I purchased the original Nook e-reader back in 2010 and found my reading time sky-rocketing. I downloaded free classic books, took advantage of “Free Friday” books, and found myself rebuilding my hard copy library with digital copies. I’ve found so many new authors and books through my Nook that I wanted to share with the world I decided to create my own website – and thus RiffsAndReviews was born. Since that first Nook purchase, I have gone on to own the Nook Color and the Nook Simple Touch and passed that original Nook on to my mother, who loves it as much as I did. Today I’m going to take a look at each one of these devices so you can decide if a Nook e-reader is right for you. (I am focusing on the e-readers here; I don’t own the Nook Tablet, so it’s not included.)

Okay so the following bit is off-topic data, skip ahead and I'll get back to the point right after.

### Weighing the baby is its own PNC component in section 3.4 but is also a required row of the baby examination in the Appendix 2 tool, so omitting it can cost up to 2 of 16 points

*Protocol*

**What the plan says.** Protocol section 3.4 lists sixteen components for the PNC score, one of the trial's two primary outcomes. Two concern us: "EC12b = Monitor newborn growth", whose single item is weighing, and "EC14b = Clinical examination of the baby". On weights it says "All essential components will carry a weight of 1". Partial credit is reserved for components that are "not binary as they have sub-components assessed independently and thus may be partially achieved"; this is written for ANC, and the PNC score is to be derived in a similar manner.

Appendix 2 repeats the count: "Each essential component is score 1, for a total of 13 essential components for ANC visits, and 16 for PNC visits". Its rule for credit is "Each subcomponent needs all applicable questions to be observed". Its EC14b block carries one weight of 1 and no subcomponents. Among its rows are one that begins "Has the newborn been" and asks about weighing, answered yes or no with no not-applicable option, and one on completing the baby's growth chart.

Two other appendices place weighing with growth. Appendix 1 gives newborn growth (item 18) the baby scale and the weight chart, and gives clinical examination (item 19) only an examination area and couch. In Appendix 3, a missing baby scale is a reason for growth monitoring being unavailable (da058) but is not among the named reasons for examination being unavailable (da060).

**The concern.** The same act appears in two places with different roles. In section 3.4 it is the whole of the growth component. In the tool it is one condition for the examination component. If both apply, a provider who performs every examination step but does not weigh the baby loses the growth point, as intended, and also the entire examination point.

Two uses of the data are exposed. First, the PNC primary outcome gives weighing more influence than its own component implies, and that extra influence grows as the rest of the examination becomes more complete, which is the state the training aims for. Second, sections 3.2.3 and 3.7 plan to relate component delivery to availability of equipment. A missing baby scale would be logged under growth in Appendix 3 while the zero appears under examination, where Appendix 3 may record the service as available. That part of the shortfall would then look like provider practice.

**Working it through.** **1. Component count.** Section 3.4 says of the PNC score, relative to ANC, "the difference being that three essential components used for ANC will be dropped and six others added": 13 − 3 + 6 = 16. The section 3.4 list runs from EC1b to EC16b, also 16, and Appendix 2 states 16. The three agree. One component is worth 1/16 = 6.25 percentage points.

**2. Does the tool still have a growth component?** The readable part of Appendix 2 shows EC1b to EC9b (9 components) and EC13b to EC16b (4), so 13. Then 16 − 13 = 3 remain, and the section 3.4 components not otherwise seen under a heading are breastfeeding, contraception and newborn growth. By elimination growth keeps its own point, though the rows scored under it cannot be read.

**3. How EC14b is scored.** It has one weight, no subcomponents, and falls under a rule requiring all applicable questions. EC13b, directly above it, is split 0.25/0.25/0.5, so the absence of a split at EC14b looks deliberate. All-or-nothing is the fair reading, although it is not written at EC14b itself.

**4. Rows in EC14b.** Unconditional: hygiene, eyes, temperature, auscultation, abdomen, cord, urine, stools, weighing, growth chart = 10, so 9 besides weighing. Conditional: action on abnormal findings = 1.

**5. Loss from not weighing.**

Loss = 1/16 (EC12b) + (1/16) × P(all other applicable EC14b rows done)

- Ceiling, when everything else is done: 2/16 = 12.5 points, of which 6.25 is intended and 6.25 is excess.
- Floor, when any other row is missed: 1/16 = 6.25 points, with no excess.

Nook First Edition(7.7″H x 4.9″W x 0.50″D, 11.6 – 12.1 oz)
3 stars (out of 5)
This is the original Nook and is no longer in production, but may be found on e-bay or other websites for purchase. It includes a navigation touchscreen at the bottom of the device, hard buttons on the left and right of the bezel to navigate through your screens or books, a web browser (extremely slow and clunky), built-in dictionary, two games (Chess and Sudoku), audio player, speaker, and 3.5mm headphone jack. The power button is on the top, and the USB connector is on the bottom with the jack and speaker.
Nook First Edition was an okay start to Barnes & Noble’s e-reader experience. The touch screen at the bottom is a little touchy and awkward to navigate, but it works. The Nook First Edition has eInk technology, which provides a nice emulation of an actual book page, and approximately 1.2GB internal storage for up to 1,500 e-books. E-books can be in EPUB, eReader PDB, or PDF formats. The device also comes with 3G and Wi-Fi, or Wi-Fi only, to purchase books through the Barnes & Noble shop and download them to the device. (more…)